By Dan Lieberman
If Pakistan were Homo sapiens, it would have gone bonkers a long time ago. No nation suffers from adversity as much as Pakistan – externally, internally and from the space above. Since Pakistan is vital in the War on Terrorism, why don’t the United States administrations learn to understand and handle Pakistan so it is an effective ally rather than a confused state.
It began when Hair Singh, Maharaja of Jammu and Kashmir, wanting to keep his mostly Muslim states independent, delayed resolving the issue of joining himself to either India or Pakistan. Fearing the Maharaja would join to India, the kingdom’s Muslims, with support from the Pakistani Army, attacked Kashmir in October 1947, and tried to occupy it. India responded to Hair Sign’s request for assistance with an ultimatum: “No help unless Kashmir joined India,” to which the Maharaja agreed. Sixty four fighting years later, “India claims the entire state of Jammu and Kashmir Jammu, but is able to govern only 43% of the region. Pakistan controls the area of Abad Kashmir and two northern sections, giving it 37%.” Who controls the remaining 20% of Kashmir? China controls Aksai Chin, which it occupied following its brief 1962 war with India, and the Shaksam Valley, ceded by Pakistan in 1963. The struggle for Kashmir shapes as an eternal struggle.The continuous clash with India made Pakistan more dependent upon the United States; U.S. support of India would quickly imperil any Pakistani government. Drawn into the Soviet/Afghan war by CIA insistence and its own tendencies, Pakistan had no quarrel with Osama bin Laden’s arrival in Pakistan during the 1980’s. Blessed by the U.S. and Saudi interests, bin Laden disbursed Saudi funds to the Mujahideen and provided training camps in Pakistan for foreign fighters. The soon-to-be international terrorist eventually moved his operations to the Taliban controlled land, which temporarily relieved Pakistan from its problems with the emerging Al Qaeda. More on this later. More now on Pakistan.
How many nations have Pakistan’s problems – a nation with a multitude of nationalities, languages, political Parties, and refugees?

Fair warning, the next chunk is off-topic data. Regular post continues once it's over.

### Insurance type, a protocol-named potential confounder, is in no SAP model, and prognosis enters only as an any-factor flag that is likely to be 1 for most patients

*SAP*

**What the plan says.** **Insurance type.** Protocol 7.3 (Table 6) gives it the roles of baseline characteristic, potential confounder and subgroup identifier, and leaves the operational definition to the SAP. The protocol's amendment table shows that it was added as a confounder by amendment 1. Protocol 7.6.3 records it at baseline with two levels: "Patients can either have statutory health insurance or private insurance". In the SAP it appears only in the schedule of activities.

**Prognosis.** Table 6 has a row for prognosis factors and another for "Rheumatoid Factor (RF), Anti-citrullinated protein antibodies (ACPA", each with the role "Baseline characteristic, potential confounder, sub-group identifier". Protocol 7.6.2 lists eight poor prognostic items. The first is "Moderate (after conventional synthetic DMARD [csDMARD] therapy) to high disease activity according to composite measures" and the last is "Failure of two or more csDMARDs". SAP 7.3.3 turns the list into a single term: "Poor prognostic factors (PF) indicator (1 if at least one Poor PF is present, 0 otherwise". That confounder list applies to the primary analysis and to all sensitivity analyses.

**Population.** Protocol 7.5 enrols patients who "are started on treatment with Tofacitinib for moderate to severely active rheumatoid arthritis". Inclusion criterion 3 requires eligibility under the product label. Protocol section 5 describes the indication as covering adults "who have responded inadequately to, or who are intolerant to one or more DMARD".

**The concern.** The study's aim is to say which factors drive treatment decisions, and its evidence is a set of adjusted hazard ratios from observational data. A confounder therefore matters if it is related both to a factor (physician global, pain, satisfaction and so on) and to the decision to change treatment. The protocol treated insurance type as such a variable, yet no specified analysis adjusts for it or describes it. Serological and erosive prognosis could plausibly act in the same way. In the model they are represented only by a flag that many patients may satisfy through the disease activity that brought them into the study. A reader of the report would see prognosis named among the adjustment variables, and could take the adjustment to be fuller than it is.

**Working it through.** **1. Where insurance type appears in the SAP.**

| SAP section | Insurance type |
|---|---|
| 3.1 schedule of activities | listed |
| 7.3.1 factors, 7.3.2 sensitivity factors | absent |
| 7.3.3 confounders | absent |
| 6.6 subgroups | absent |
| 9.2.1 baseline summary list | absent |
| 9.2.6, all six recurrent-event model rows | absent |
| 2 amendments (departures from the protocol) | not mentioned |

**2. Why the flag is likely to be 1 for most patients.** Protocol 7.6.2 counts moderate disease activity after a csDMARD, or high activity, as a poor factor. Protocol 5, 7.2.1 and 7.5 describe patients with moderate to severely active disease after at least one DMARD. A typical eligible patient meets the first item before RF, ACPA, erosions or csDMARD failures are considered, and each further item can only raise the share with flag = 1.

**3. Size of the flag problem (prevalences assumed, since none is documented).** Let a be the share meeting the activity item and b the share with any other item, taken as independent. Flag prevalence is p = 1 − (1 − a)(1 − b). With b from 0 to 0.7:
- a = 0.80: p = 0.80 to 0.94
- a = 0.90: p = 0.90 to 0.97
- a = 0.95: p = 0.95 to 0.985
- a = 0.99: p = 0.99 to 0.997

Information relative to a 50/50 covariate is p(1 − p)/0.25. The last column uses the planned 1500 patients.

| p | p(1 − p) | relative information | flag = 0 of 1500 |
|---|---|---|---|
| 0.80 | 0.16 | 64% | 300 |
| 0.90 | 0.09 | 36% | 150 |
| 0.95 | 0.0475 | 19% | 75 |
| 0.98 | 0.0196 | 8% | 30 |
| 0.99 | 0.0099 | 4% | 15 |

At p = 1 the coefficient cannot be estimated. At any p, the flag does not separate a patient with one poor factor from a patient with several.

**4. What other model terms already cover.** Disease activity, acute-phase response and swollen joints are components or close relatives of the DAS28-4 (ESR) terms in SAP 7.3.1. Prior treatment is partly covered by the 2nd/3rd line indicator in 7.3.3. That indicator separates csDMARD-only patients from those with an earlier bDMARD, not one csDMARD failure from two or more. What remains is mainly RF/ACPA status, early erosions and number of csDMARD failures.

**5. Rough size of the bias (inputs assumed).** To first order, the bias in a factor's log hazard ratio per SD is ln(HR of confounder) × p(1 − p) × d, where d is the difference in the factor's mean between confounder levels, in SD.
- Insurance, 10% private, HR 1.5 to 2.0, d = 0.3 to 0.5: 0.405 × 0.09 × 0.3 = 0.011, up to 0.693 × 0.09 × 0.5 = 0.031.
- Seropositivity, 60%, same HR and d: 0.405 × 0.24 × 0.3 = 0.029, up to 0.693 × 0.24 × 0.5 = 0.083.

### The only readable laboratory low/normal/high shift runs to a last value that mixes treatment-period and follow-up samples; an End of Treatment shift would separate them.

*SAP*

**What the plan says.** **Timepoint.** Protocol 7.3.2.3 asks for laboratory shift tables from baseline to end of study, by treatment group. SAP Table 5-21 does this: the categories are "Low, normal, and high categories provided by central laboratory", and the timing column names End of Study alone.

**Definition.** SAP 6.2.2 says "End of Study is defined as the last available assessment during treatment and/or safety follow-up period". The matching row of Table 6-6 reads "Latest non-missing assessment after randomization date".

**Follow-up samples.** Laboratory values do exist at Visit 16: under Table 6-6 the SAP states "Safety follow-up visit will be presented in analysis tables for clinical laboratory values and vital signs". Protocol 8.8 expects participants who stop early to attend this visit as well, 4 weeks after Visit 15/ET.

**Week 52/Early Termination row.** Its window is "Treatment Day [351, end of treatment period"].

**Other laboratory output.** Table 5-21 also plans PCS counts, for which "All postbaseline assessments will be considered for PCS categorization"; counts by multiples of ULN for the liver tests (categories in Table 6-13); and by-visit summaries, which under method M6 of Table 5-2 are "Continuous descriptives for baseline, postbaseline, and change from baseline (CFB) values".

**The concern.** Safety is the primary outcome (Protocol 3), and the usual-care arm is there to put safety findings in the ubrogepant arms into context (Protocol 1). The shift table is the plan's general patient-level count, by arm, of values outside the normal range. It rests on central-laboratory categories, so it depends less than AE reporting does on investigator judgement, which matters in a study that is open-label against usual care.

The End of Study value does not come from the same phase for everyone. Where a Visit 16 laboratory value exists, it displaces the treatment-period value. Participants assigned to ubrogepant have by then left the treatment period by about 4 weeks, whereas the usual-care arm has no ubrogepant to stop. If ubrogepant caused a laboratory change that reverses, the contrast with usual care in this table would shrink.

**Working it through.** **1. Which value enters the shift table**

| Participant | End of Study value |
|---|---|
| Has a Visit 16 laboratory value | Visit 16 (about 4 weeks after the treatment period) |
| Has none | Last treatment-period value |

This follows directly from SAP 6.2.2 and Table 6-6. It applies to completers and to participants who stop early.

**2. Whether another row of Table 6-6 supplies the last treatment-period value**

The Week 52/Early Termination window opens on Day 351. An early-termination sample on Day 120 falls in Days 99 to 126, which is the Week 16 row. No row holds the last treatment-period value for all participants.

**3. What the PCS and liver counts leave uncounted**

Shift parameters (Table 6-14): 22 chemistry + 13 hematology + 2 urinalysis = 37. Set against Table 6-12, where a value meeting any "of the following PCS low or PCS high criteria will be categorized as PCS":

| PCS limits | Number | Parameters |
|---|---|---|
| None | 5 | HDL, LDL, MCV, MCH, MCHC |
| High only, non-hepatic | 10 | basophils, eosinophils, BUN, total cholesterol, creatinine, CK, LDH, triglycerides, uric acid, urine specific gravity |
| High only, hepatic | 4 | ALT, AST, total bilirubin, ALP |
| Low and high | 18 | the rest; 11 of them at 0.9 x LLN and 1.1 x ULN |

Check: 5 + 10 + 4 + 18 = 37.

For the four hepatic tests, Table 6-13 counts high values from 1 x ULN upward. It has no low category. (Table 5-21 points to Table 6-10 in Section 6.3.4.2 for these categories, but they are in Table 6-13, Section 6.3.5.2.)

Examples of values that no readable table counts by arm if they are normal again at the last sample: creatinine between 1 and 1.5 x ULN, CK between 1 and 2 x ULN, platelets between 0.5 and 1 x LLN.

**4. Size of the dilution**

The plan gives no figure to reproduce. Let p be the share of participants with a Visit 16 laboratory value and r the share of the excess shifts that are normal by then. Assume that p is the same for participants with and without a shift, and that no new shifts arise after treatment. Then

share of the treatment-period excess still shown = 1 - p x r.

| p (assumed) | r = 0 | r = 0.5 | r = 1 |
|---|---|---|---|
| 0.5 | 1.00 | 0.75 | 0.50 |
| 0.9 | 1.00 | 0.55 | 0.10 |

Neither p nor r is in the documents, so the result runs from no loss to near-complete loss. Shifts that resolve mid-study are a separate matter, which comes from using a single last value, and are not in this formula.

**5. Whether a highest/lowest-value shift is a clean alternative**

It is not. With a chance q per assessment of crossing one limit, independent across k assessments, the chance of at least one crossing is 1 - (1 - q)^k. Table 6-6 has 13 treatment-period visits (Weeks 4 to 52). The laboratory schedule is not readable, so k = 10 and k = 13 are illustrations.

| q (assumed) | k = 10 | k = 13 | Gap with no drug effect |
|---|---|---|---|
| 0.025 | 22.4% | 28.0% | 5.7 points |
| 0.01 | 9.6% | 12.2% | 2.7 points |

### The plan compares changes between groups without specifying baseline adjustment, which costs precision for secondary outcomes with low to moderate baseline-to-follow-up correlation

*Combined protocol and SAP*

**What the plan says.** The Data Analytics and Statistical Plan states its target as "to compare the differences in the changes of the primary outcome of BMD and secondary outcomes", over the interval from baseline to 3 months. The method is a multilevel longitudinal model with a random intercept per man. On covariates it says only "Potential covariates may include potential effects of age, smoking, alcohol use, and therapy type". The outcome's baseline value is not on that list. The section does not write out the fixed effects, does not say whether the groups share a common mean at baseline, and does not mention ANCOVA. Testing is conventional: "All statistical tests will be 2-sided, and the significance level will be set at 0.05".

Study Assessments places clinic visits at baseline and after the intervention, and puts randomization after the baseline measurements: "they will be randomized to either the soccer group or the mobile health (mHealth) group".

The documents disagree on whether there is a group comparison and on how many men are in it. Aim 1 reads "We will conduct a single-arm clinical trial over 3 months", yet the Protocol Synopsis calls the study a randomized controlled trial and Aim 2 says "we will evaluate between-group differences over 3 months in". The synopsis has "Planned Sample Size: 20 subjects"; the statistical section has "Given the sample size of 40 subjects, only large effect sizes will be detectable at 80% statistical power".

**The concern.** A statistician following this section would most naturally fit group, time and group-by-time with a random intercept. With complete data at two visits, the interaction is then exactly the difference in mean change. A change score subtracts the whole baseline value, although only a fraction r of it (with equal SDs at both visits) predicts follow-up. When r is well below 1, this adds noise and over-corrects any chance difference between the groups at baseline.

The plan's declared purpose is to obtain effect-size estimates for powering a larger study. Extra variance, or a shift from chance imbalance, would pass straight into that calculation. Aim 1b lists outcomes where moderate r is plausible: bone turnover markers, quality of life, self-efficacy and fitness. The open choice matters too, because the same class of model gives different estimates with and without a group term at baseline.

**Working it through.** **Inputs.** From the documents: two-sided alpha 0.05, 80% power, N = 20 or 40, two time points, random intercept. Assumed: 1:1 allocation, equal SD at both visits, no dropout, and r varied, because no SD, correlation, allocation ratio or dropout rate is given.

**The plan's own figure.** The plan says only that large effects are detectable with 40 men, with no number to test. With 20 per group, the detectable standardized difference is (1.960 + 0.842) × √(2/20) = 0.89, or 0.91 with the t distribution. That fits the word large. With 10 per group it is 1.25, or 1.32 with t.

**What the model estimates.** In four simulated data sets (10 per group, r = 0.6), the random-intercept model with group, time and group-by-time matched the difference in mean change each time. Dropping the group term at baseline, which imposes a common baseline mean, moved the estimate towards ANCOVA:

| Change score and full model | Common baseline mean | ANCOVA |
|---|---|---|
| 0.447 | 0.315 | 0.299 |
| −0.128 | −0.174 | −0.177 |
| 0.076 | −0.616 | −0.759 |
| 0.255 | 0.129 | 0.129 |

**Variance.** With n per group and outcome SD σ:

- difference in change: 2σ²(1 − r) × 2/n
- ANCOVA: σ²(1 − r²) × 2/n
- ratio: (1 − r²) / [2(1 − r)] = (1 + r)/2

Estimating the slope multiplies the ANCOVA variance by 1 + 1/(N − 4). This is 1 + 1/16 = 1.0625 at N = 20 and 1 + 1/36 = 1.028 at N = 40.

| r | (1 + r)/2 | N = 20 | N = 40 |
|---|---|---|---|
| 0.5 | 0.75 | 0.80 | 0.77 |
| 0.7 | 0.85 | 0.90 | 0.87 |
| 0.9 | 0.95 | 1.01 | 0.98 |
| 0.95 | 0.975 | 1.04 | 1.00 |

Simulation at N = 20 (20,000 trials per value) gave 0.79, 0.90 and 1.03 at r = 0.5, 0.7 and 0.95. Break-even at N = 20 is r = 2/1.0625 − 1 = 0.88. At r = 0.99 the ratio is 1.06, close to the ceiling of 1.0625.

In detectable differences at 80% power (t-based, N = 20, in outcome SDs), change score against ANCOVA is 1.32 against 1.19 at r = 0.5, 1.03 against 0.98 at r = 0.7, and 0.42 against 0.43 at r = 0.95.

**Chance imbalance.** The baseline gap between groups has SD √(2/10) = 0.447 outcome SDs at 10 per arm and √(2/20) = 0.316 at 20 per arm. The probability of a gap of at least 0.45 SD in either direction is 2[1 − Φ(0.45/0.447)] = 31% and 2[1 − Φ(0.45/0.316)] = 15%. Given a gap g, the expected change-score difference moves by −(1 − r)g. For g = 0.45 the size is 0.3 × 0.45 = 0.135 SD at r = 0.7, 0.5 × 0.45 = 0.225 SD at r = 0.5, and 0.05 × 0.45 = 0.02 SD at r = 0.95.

Punjabi 44.68%, Pashtun (Pathan) 15.42%, Sindhi 14.1%, Sariaki 8.38%, Muhajirs 7.57%, Balochi 3.57%, other 6.28%.
Punjabi 48%, Sindhi 12%, Siraiki (a Punjabi variant) 10%, Pashtu 8%, Urdu (official) 8%, Balochi 3%, Hindko 2%, Brahui 1%, English (official; lingua franca of Pakistani elite and most government ministries), Burushaski, and other 8%.
Awami National Party, Balochistan National Party; Balochistan National Party-Hayee Group, Jamhoori Watan Party, Jamiat Ahle Hadith, Jamiat Ulema-i Islam Fazl-ur Rehman, Jamiat Ulema-i Islam Sami-ul HAQ, Jamiat Ulema-i Pakistan, Muttahida Majlis-e Amal, Muttahida Qaumi Movement, National Alliance, National Peoples Party, Pakhtun Khwa Milli Awami Party, Pakistan Awami Tehrik, Pakistan Muslim League, Pakistan Muslim League-Functional, Pakistan Muslim League, Pakistan Peoples Party Parliamentarians, Pakistan Peoples Party-SHERPAO, Pakistan Tehrik-e Insaaf, Tehrik-i Islami.
Which brings us back to bin-Laden and Al Qaeda, both of whom are essentially reactions to their previous benefactors, United States and Saudi Arabia?
While being situated in Taliban land, neither Al Qaeda nor its master terrorist posed any problem for Pakistan. Bin Laden’s railings developed into the massive 9/11 terrorist action and soon brought the U.S. military to Afghanistan. The invasion chased Al Qaeda to the tribal areas of Pakistan and kept bin Laden on the run for several years until he finally left Afghanistan and, in 2003, located himself and his family somewhere in Pakistan. The United States transferred its problems with terrorists to Pakistan.
The year 2003 coincides with the Taliban conflict with Al Qaeda and Pakistan forces interceding in the tribal areas to resolve the conflict. Pakistan military forced much of Al Qaeda to leave – to where? The U.S. attack on Iraq provided Al Qaeda with a new home and a new battleground.